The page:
Elor Azariya's next battle

Since Azariya did not technically complete his full army service, he is not automatically eligible for his release grant.

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Elor Azariya and his father
Elor Azariya and his father
photo by Roy Alima/Flash90

Will the IDF also deny Elor Azariya the release grant and personal deposit, which in his case could amount to more than 48,000 shekels, generally allotted to soldiers upon release from regular army service?

Israel Hayom reported that, although Azariya was released after three years of regular service, in practice his service was shorter than required, as he was held in open detention at the Kfir Brigade base for roughly half his service.

The head of the IDF Personnel Directorate, Major General Motti Almoz, will decide in September on Azariya's eligibility for the release grant and the personal deposit, as Almoz has authority to revoke Azaria's eligibility for financial benefits under the Discharged Soldiers Law.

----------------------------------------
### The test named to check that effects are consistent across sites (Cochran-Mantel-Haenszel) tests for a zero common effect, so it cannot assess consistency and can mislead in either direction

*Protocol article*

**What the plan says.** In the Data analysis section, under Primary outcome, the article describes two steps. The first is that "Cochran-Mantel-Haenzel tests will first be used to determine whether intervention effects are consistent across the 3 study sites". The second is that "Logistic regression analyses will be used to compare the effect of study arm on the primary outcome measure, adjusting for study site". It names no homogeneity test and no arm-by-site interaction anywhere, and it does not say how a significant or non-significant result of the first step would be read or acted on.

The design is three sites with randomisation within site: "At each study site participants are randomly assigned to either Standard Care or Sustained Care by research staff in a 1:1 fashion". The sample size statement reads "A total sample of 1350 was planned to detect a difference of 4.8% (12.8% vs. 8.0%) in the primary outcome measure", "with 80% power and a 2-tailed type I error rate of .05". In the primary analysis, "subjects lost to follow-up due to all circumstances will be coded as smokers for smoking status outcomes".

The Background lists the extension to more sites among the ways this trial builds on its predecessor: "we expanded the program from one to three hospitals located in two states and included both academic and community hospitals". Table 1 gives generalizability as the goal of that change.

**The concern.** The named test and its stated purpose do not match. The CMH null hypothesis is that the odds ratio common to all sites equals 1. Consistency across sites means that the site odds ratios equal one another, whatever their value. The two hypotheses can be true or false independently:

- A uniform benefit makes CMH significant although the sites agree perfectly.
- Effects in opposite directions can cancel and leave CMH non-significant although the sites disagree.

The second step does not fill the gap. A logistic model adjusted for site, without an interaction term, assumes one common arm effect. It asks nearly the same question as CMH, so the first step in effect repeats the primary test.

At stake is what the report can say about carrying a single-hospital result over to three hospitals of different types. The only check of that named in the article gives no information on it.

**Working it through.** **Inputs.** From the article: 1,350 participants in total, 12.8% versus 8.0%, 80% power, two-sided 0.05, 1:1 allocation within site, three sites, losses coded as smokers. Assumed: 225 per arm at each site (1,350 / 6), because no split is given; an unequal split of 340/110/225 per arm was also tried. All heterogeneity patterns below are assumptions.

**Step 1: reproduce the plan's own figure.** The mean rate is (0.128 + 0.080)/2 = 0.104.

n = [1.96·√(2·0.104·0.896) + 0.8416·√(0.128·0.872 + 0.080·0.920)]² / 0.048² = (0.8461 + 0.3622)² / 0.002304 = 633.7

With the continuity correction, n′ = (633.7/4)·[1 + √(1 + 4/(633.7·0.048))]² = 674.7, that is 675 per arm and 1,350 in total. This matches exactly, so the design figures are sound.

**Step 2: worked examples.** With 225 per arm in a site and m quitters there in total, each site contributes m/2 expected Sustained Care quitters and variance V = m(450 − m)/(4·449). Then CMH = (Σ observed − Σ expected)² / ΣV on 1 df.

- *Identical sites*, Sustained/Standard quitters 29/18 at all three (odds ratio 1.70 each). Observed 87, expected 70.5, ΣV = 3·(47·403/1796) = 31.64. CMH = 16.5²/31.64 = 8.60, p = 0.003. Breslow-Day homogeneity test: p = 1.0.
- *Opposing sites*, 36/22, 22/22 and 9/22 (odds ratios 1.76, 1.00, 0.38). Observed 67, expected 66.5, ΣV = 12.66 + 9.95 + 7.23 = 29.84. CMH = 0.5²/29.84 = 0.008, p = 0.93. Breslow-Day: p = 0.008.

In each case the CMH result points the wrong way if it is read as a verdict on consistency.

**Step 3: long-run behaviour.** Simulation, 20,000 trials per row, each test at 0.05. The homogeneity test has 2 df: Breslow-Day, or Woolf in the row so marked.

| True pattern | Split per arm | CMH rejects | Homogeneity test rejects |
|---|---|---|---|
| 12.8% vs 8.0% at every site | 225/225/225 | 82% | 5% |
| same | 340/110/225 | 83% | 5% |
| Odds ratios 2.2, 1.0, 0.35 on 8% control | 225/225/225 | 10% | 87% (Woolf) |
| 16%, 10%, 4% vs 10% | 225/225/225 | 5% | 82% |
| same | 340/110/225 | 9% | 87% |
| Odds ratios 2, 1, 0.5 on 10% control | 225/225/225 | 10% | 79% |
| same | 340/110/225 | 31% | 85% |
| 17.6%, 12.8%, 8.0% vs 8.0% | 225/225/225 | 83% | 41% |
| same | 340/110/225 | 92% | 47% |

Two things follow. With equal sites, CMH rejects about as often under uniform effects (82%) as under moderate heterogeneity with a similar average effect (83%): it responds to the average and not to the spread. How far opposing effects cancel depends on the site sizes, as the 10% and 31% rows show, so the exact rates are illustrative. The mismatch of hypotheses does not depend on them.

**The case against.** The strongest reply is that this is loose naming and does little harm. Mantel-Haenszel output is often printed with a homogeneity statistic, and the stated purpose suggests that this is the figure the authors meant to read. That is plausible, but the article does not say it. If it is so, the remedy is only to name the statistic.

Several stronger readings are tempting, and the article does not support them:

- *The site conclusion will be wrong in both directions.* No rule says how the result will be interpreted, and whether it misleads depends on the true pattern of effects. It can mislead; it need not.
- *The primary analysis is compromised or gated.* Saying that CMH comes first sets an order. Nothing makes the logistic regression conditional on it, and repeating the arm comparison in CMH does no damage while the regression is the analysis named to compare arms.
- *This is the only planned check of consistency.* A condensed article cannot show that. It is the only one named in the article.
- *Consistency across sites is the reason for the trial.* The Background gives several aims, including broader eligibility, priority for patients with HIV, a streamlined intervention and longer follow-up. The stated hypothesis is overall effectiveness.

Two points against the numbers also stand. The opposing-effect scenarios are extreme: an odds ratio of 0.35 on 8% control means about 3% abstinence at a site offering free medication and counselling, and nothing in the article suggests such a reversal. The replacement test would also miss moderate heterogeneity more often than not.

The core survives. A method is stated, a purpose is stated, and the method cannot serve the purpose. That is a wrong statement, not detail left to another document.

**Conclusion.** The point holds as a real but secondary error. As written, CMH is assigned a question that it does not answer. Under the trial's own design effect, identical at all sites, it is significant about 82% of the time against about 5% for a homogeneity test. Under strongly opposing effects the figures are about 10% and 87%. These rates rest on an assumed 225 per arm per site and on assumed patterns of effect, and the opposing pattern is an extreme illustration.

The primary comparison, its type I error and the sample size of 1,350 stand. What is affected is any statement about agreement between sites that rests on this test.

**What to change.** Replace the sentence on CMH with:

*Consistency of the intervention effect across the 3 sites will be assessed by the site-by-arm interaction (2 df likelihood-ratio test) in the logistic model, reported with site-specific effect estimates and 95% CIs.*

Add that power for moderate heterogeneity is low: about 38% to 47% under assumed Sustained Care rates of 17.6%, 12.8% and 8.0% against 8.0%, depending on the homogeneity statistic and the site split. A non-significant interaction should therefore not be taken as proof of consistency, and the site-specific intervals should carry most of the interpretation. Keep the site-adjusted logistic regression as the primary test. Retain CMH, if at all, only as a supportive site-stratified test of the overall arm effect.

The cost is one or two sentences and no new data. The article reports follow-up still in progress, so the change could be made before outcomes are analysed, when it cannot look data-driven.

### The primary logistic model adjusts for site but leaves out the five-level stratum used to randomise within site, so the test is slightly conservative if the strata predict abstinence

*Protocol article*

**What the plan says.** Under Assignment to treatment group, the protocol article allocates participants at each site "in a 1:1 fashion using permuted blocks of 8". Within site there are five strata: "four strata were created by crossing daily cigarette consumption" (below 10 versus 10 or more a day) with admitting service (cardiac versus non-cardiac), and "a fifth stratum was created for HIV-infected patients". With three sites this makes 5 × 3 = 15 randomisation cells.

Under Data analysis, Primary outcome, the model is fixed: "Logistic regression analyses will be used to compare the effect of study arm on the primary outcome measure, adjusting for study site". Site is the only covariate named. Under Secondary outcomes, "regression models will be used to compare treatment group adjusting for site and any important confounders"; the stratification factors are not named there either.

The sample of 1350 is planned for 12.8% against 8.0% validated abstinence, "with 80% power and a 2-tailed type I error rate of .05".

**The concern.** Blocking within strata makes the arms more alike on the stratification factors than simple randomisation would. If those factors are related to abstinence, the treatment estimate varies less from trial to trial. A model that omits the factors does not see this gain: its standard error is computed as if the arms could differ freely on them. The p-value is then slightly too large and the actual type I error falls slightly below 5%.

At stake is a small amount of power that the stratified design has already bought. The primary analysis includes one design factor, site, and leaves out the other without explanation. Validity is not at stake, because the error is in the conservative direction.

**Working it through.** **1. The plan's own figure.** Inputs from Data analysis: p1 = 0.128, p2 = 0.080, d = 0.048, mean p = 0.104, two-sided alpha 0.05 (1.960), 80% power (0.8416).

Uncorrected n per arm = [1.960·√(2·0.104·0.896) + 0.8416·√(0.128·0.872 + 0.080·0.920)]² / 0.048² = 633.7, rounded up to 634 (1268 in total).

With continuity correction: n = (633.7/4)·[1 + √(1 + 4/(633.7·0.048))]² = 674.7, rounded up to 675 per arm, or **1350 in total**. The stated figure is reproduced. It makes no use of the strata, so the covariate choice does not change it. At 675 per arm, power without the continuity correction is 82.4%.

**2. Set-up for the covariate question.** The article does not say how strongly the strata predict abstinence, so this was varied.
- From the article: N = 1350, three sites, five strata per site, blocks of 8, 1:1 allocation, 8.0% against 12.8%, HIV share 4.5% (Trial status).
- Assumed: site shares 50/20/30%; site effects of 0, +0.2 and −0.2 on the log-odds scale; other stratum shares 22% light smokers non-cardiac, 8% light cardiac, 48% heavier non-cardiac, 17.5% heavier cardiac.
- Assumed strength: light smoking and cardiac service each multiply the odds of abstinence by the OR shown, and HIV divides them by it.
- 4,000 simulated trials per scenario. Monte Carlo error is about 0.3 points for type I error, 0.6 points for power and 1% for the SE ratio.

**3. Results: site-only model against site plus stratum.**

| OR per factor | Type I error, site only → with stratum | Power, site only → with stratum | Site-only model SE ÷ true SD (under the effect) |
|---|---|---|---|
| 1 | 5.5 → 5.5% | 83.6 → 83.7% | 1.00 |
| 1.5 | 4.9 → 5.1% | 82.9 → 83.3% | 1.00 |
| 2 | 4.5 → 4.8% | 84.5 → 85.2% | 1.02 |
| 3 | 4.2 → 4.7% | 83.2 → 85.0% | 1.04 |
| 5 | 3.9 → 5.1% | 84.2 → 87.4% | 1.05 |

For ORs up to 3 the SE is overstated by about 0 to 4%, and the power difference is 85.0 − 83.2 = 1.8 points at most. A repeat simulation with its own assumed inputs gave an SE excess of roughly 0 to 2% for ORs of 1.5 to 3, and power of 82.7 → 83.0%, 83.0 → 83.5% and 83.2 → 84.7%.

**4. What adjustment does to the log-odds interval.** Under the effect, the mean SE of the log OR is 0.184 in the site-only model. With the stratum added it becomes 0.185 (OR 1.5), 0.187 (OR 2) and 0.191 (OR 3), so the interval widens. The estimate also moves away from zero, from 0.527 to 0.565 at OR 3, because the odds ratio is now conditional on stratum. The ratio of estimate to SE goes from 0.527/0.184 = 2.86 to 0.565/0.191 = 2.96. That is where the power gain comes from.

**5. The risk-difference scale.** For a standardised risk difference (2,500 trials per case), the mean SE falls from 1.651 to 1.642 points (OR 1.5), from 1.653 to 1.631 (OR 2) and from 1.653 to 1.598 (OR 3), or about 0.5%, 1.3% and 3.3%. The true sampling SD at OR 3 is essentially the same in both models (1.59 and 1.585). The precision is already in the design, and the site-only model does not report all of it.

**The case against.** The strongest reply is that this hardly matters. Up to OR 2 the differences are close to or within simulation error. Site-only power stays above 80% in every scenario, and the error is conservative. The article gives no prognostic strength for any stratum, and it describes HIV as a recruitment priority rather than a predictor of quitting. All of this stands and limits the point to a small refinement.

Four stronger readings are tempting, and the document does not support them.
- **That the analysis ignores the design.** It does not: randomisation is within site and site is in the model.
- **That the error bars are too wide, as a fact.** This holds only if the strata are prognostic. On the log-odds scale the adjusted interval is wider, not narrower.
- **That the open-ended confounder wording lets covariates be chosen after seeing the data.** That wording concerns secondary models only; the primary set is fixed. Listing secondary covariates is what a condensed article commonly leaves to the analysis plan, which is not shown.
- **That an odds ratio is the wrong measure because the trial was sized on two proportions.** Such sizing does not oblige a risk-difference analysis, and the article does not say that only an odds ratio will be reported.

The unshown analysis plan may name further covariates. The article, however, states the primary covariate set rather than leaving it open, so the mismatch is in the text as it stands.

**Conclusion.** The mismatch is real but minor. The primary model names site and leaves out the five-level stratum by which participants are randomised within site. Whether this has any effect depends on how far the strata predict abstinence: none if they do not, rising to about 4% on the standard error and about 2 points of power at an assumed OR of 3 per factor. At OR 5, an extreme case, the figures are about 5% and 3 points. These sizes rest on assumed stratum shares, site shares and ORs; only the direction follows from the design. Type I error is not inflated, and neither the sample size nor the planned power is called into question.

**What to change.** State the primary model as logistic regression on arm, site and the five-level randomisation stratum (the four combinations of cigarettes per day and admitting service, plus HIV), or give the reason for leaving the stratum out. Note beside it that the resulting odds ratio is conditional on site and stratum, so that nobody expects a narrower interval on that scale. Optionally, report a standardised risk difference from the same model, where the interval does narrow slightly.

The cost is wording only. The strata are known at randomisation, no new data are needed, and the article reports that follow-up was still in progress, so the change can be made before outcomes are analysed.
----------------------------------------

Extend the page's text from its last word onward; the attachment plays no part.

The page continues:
In addition, the head of the Personnel Directorate will also be asked to decide whether Azariya is entitled to financial benefits in proportion to the amount he served besides the time during which he was in open detention, and also whether Azariya is entitled to the financial benefits generally entitled to combat soldiers.

Israel Hayom found that Azariya's name does not appear on the list of discharged soldiers that the IDF transferred to the Defense Ministry's Guidance Unit for Discharged Soldiers, which pays the release grant and personal deposit.

According to the IDF Spokesperson, “A decision has not yet been made about Elor Azariya’s eligibility for benefits according to the Discharged Soldiers Law. According to the law, a decision can only be made after a ruling in his matter is final.”